This means that very few Apprentice manage or even plan to escape their studies. And even the most surly and unwilling student (of which there are many), learns after his third or fourth failed escape attempt and ensuing punishments, or worse, after one of his fellow apprentices has been captured and burned alive by witch hunters, that it is best just to keep his head down and study to more quickly bring about the day when he is allowed to be free of his mentor.

Apprentices in Perpetuity

Apprentices who do not have the aptitude or strength of mind or spirit to become full Wizards, but are too dangerous to be allowed to simply return to the life they had before coming to the College, are required to remain with their Order as Apprentices. These people will only ever master a few of the least spells, but if they serve long enough and loyally enough with their College they may be lucky enough to be considered a kind of Apprentice-In-Perpetuity and are given a freedom from their College that new and much less loyal Apprentices are not. The most skilled, long-standing, and loyal Apprentices will be pushed and pushed until they are skilled and trusted enough to be allowed the limited freedoms of full apprentices—sometimes even greater freedoms if they have served loyally for ten years or more.

Perpetual Apprentices make up most of those who work for the Colleges of Magic, their Orders, and the Magisters within them. They spend their days working for Magisters as guards, servants, and secretaries, doing many of the tasks that apprentices might do, though with greater responsibility and not such a harsh routine. For those of grindingly poor backgrounds, this life is not so bad. They learn how to control what little magical sensitivity they have, so they do not suffer from Poltergeists and such, and they are fed three times a day, given a clean place to sleep, and have the opportunity to be educated in academic arts.

The better-educated Perpetual Apprentices and those that come from wealthy backgrounds who show enough loyalty are often employed to become their Colleges’ agents across the Empire, using their limited magical skills to detect and recruit potential apprentices for their College. Carrying papers identifying them as representatives of their College or posing as regular people, Perpetual Apprentices can travel anywhere in the Empire and beyond, unbound by the duties of Journeymen and full Magisters. These characters become agents and informers for their Colleges, and they can be found in almost any profession. Some of them run safe houses for Magisters of their Order, and others administer the libraries, guild houses, and College buildings. Some Journeyman Wizards of the Orders of Magic are given information detailing a network of loyal Perpetual Apprentices across the Empire that they may stay with if needed.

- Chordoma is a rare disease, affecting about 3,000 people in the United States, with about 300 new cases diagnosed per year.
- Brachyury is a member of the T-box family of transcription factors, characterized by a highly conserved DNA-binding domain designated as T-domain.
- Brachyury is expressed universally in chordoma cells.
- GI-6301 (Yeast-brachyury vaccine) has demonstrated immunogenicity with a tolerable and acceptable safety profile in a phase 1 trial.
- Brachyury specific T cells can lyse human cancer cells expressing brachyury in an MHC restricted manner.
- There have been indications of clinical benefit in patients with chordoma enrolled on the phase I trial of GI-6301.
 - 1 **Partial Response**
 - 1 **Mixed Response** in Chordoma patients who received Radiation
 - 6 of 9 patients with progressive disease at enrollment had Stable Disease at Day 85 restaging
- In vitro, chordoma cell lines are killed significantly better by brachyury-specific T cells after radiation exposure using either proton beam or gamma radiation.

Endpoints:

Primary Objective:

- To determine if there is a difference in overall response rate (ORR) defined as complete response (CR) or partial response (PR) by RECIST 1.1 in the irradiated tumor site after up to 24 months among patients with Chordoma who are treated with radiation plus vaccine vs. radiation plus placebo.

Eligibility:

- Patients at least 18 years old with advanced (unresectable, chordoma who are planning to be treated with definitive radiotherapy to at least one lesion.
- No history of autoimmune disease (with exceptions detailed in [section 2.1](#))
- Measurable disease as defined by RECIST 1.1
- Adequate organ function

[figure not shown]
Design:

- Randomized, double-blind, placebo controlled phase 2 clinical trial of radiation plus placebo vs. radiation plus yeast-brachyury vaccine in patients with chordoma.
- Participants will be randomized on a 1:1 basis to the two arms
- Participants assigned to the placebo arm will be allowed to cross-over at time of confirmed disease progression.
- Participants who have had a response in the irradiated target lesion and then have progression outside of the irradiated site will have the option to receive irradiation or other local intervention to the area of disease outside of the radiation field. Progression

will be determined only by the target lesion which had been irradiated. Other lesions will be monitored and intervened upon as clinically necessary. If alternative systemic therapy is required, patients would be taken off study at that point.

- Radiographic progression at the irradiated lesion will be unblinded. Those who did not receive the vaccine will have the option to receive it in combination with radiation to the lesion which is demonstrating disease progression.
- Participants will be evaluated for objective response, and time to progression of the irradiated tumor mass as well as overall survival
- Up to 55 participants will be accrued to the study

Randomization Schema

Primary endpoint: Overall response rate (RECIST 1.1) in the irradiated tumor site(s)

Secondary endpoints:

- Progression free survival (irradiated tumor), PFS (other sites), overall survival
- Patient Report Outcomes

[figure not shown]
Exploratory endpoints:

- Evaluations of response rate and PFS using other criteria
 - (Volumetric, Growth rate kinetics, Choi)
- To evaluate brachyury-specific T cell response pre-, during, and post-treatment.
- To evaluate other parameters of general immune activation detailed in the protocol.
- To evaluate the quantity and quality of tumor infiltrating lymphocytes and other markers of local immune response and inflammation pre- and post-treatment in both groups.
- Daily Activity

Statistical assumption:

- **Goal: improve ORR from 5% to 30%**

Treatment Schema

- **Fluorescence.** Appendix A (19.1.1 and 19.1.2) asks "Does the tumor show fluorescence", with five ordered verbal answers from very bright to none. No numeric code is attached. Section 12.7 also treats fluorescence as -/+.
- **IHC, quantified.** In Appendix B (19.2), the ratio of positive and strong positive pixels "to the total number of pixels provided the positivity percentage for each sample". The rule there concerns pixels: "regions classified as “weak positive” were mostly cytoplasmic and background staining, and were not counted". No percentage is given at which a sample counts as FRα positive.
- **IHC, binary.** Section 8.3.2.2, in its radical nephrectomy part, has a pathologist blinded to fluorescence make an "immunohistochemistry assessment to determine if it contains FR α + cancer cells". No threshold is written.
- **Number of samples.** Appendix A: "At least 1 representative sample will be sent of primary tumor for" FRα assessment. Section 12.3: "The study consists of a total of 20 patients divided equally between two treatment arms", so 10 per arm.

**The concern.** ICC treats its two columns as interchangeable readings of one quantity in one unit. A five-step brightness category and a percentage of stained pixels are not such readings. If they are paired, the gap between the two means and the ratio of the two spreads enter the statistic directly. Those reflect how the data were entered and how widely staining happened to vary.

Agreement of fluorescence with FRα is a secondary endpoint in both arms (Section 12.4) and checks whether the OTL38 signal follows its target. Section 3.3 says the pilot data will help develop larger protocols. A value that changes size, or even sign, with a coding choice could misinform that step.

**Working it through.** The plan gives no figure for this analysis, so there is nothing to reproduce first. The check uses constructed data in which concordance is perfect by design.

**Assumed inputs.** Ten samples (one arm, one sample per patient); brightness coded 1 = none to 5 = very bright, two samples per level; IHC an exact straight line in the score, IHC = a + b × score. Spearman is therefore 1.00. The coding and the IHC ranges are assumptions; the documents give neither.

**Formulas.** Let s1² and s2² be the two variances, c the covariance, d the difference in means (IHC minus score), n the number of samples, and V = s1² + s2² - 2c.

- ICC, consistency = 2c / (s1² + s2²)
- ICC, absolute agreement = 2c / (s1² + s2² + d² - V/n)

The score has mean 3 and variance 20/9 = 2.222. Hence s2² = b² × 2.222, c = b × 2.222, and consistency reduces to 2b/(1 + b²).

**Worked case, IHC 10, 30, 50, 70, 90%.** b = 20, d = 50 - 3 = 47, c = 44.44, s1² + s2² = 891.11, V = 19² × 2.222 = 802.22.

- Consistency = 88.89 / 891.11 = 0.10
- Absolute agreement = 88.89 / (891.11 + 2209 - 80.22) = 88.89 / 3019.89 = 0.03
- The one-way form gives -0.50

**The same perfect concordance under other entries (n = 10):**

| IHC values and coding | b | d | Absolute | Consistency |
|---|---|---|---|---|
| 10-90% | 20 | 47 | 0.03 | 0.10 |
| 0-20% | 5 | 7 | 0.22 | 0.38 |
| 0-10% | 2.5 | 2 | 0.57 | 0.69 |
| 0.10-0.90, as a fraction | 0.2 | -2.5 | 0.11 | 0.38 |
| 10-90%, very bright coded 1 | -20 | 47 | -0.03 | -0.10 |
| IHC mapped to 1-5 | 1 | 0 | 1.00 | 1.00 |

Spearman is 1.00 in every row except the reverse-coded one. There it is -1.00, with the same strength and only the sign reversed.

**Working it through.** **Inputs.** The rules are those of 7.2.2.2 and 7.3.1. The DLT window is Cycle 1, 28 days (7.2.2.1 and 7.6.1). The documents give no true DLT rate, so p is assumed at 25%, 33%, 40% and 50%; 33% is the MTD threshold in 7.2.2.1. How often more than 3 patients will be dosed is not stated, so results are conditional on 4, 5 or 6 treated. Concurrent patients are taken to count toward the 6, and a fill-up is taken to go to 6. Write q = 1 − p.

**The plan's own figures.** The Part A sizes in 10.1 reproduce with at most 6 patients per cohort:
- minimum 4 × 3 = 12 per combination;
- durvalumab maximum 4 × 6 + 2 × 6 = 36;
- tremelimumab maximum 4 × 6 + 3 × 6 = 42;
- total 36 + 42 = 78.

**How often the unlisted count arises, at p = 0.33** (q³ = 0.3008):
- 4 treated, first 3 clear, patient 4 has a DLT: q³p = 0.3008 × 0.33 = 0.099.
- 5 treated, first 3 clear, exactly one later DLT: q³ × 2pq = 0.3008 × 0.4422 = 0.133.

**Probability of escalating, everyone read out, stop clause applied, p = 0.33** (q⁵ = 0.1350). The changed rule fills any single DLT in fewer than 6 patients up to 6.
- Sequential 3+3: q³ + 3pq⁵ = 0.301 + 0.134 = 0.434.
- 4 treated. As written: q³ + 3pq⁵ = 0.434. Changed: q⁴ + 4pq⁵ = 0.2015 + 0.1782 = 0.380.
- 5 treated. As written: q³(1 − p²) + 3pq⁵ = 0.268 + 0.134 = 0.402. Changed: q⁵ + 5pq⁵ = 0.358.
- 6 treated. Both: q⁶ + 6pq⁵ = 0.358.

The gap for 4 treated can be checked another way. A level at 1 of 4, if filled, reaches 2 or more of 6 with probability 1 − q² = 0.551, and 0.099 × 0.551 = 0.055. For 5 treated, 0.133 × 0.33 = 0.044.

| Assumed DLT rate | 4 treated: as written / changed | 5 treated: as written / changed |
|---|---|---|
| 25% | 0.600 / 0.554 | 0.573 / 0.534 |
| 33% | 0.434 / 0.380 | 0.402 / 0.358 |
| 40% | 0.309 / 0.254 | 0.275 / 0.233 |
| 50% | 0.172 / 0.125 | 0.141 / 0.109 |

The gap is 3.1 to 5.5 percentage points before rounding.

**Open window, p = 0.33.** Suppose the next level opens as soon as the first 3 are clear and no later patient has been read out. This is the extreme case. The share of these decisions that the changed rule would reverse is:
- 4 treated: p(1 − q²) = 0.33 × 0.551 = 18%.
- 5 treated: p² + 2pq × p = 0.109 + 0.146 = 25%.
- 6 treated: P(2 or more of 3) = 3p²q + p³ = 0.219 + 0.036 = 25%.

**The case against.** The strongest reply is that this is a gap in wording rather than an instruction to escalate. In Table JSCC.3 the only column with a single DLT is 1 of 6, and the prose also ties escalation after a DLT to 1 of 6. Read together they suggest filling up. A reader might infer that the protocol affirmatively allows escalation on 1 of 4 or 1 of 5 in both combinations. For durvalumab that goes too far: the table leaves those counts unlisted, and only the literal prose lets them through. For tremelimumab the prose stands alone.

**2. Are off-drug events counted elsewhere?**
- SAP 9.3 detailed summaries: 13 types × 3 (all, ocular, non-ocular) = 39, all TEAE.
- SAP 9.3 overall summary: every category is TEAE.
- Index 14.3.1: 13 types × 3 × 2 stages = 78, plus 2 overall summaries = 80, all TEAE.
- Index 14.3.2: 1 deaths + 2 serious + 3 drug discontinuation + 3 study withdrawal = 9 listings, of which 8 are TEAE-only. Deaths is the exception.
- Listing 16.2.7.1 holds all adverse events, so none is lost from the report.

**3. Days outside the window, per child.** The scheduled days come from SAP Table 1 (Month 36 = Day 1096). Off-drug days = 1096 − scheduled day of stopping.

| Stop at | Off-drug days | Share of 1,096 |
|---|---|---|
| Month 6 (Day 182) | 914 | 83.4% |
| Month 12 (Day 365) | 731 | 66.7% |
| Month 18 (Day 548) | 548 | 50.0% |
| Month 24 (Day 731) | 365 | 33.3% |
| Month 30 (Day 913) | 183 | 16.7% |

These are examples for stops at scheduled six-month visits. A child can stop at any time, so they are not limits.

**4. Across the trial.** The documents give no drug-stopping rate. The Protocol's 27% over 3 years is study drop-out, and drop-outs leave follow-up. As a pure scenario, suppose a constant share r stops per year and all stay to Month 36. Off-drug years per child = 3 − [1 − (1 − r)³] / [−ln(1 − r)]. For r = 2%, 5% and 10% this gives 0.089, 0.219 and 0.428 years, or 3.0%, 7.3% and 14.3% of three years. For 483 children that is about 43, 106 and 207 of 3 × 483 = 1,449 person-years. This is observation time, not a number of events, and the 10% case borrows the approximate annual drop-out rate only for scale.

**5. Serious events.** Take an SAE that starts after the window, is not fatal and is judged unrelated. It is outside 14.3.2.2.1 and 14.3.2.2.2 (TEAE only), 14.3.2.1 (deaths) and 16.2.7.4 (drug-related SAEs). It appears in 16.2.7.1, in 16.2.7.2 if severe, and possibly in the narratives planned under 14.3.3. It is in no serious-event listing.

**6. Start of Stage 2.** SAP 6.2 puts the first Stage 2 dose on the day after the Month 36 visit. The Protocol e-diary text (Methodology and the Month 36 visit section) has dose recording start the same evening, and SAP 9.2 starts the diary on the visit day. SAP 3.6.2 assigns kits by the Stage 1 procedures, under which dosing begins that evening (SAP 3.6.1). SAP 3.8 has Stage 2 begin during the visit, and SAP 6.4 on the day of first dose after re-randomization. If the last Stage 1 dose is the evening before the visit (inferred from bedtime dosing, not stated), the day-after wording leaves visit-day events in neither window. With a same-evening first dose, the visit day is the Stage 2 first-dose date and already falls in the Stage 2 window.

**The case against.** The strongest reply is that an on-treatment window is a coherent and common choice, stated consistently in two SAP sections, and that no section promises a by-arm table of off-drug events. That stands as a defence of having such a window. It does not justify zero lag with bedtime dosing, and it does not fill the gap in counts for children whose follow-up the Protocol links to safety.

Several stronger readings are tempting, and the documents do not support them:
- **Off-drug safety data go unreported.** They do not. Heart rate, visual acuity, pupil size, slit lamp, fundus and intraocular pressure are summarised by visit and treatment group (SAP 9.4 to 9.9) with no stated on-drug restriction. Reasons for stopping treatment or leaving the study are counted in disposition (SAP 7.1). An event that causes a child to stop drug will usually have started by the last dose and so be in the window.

Those with only a slight magical sensitivity and who want to get rid of minor visions might sometimes ask to be fitted with leadrings, bracelets, and other trinkets to further dampen what little ability they have, allowing them to be integrated back into the civilian world without anyone knowing who they truly work for or where their loyalties lie. This can and has been done, but only rarely.

It is not unheard of for young Journeymen who have found themselves down on their luck in a distant city to be offered a warm bed and food by a stranger who seems to know more about them than should be possible. These kind souls tend to be Perpetual Apprentices of the Journeyman’s Order, and they are welcome faces in a world normally distrustful, if not openly hateful, towards users of magic.

Perpetual Apprentices are actively disliked and often targeted by witch hunters, because although the Orders of Magic go out of their way to protect these agents as much as possible, what they offer is far from the comprehensive shield enjoyed by Magisters. There are many more Perpetual Apprentices in the Empire than there are full Magisters, as by far the majority of people with any kind of magical aptitude will not have the talents needed rise in rank. Just how many there are is unknown to all but the highest ranking Magisters of each Order.